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Why Intuitive Eating Isn’t ‘Eat Whatever You Want’

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Intuitive eating is in our DNA. Yes, deep down we ALL have the tools to eat intuitively and trust our bodies to guide our food choices. You may be thinking, “that’s crazy! My body would tell me to eat cookies all dang day.” Trust me, I’ve been on the skeptic’s side of this debate and I get it.

I’m Marlee Coldwell, registered dietitian, at Ignite Nutrition and today I want to get to the bottom of why becoming an intuitive eater can feel like an endless binge… and what we can do about it!

Why do we want to binge?

The truth is, we lose sight of our intuition when external factors tell us what, when, and how to eat. You guessed it – I’m talking about diets and “clean eating”. In order to let go of the binging mentality that comes with newfound food freedom, we first need to release the idea that said freedom will eventually be stripped away from us!

Here’s the facts: you are an adult. Gone are the days when someone else has control over your food choices and how much you have to eat before getting dessert or watching TV. But childhood habits die hard. As we age, we then transition from household food rules to society’s food rules. Unfortunately, in this current culture, we’re not conditioned to just eat – in a way that feels good to our bodies. More specifically, dieting tells us what to eat, when to eat, and how much to eat. Diet culture gives us a new crazy food to villainize or revere each week. Unfortunately, society implies it’s an absolute moral obligation to want to eat healthy all the time. How messed up is that?

And funny enough, our body knows better. Often times, human nature kicks in and wants to rebel against the rules. This is why the restrictive dieting rules we try to apply just don’t work long term – or leave us as VERY rigid, and obsessively thinking about f ood. As a way to compensate from this, we often see patients engage in what they would describe as binge eating, or a loss of control around food. Binging often happens because we simply feel overwhelmed, hungry, and out of control – like we can’t fit into the box we are “supposed to”.

From there, many of us cycle between restricting and binging – ‘on the wagon, off the wagon’ behaviour – without understanding why!

Maybe you’ve felt this way, and discovered intuitive eating, OR maybe you feel this way now, and are looking for a solution! This is where intuitive eating comes in – something a dietitian can help you with. Intuitive eating is a practice that improves your relationship with food and your body! In very basic terms, intuitive eating means paying attention to what is going on both inside and outside your body and using these cues to make food choices. Yes, even if what your body wants isn’t what is “healthy” according to diet culture!

Getting to habituation – a bumpy road

As you embark on the journey of intuitive eating, you will likely still hold the belief that certain foods are “forbidden” or “bad” for quite some time. I like to call these ‘status’ foods, or foods that we tend to put on a pedestal due to their special status. We don’t just unlearn years (often decades) of food beliefs overnight! Our team has so many great tools, exercises, and counselling skills to help take a closer look at these behaviours, and help YOU understand why you hold these beliefs.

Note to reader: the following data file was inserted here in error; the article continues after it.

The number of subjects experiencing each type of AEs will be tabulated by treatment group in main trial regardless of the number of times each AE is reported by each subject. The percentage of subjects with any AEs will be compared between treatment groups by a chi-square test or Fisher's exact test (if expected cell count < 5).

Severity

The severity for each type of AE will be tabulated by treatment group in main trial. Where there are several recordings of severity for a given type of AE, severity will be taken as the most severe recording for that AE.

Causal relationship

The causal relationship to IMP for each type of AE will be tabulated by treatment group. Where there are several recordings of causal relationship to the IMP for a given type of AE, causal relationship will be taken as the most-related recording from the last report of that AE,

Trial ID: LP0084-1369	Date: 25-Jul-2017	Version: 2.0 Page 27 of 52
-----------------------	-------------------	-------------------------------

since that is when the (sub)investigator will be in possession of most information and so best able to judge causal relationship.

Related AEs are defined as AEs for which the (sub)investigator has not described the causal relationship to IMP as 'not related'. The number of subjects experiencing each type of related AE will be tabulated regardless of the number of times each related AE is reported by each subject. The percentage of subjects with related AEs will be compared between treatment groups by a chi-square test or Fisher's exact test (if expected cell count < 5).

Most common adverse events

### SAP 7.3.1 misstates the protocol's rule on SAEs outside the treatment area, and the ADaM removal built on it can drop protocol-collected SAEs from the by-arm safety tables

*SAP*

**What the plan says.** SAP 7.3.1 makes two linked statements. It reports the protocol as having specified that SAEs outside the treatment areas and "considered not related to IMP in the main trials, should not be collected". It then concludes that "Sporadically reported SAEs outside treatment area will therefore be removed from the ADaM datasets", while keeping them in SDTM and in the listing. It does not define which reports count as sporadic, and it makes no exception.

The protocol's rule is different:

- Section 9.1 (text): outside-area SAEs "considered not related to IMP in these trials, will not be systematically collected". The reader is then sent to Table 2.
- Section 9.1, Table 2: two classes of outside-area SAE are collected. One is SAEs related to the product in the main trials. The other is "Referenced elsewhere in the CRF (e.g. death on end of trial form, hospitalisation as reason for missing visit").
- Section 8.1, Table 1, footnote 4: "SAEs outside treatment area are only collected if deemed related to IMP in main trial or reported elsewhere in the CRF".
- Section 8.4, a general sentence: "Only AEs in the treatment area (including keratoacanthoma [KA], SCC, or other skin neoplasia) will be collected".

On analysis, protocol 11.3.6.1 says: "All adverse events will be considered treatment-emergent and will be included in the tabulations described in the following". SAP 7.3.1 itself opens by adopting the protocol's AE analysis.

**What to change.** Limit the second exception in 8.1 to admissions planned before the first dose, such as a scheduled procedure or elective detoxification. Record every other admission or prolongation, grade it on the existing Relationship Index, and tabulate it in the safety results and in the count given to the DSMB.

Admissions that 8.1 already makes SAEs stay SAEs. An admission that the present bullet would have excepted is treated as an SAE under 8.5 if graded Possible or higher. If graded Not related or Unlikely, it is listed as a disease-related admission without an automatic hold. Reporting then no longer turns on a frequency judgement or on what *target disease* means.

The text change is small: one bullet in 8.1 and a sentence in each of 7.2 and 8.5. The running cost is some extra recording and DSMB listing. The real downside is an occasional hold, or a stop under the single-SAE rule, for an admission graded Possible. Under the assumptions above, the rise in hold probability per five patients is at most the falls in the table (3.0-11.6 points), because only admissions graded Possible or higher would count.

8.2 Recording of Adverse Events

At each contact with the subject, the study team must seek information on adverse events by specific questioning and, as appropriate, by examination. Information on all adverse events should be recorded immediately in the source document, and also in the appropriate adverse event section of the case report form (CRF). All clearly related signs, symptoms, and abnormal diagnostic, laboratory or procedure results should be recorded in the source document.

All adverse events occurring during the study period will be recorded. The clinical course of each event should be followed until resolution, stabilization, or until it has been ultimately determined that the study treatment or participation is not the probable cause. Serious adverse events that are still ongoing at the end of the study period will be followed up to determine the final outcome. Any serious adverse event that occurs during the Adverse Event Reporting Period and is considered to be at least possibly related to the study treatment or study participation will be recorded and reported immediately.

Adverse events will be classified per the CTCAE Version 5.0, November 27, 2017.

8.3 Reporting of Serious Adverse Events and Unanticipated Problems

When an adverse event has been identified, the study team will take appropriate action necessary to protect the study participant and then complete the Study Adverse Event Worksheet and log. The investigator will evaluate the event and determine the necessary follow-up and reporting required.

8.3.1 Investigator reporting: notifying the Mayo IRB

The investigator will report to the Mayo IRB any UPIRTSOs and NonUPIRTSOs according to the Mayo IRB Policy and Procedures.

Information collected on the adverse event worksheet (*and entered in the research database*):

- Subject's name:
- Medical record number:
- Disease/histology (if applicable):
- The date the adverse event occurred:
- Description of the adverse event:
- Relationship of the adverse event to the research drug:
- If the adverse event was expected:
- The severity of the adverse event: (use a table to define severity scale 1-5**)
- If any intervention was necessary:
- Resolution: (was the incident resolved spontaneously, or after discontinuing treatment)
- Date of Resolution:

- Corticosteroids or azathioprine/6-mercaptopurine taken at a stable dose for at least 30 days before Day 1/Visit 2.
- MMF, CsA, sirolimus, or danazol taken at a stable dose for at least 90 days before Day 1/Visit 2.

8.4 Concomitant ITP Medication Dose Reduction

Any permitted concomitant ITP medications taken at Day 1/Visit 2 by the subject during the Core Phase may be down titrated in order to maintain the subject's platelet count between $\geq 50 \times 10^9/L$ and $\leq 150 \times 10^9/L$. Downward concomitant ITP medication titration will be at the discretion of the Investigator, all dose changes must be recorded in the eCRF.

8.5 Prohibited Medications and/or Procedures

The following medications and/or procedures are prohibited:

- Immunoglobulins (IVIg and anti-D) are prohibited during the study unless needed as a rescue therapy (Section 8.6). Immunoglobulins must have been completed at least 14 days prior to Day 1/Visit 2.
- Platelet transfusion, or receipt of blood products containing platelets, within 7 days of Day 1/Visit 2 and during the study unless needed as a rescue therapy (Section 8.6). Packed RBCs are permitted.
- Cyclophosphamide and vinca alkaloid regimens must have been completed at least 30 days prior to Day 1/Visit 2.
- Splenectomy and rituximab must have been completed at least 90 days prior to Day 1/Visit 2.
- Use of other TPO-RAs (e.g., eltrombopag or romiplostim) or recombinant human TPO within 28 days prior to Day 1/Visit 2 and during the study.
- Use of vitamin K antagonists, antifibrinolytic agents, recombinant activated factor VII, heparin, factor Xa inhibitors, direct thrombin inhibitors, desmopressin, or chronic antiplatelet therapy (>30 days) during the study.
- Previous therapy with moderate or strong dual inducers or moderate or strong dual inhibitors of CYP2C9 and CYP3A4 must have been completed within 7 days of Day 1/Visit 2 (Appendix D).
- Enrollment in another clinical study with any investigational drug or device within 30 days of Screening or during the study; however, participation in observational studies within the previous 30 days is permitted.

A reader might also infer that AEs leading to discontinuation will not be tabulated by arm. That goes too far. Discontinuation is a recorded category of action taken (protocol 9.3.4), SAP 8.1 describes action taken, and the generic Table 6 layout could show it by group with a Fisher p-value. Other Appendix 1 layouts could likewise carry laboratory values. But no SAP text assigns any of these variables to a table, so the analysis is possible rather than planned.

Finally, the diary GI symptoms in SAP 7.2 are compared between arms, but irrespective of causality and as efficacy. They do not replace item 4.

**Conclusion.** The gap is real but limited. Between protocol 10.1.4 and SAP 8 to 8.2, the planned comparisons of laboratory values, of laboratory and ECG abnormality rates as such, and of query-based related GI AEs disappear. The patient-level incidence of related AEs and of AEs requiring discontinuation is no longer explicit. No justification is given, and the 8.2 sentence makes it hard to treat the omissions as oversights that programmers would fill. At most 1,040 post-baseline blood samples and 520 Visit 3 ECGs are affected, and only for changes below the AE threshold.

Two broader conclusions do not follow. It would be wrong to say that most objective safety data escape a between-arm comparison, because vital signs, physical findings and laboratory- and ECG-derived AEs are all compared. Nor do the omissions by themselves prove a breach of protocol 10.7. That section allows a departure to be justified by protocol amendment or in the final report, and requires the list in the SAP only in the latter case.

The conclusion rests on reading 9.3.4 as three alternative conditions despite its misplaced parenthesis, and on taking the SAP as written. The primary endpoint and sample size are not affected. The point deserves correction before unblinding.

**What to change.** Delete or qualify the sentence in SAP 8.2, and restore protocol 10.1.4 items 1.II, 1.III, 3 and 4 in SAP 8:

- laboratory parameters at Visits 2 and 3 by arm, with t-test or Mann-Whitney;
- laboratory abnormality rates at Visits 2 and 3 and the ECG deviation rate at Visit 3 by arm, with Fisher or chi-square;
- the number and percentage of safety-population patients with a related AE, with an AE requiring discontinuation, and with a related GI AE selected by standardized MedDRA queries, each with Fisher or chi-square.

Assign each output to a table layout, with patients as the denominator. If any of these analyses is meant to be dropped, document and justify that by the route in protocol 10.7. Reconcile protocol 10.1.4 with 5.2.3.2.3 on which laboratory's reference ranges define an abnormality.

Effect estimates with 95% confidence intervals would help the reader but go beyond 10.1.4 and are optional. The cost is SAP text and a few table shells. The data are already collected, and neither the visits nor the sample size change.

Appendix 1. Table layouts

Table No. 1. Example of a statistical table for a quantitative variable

It is important to add status foods back into your everyday life – WITHOUT rules for when, how often or how much – in order to “habituate” them – this is a term we use to explain what happens when the novelty of an exciting stimulus starts to wear off and becomes quite ordinary. Yes, at first you might go absolutely bananas for ice cream, potato chips, or even fruit (yes, fruit!). It all depends on what you had previously considered “off-limits”. But you need to show your body that food is never going away!

Our experience shows us that after repeated exposure to a stimulus (the food) it starts to lose its appeal eventually. You’ll fulfil the craving, you’ll have shown your body it’s not in starvation mode any longer, and that food will lose it’s special status. It will essentially become neutral!

This is where it gets tricky – as human beings we want IMMEDIATE CHANGE. However, how we want it to go is not often how it goes. Many patients don’t ‘lose interest’ in status foods right away. Everyone has a different trajectory for how quickly they get to habituation. It is also important to realize that your taste for certain foods might not change at all – For example, I like the taste of potato chips just as much now as I did before intuitive eating! However, we’re working to reduce the status of these foods by making them feel less risky and more ‘ordinary’. If I want potato chips, I can have them any time and THAT’S OK! No guilt. Just like I can have lettuce whenever I want. Food has no morality, no shame and blame.

But the cool part? You start to tune-in to your body and realize that overindulging in any food doesn’t feel very good. This is called body respect. When we get in touch with what feels good and what hunger, satisfaction, and comfortable fullness feel like, we start to realize things like this: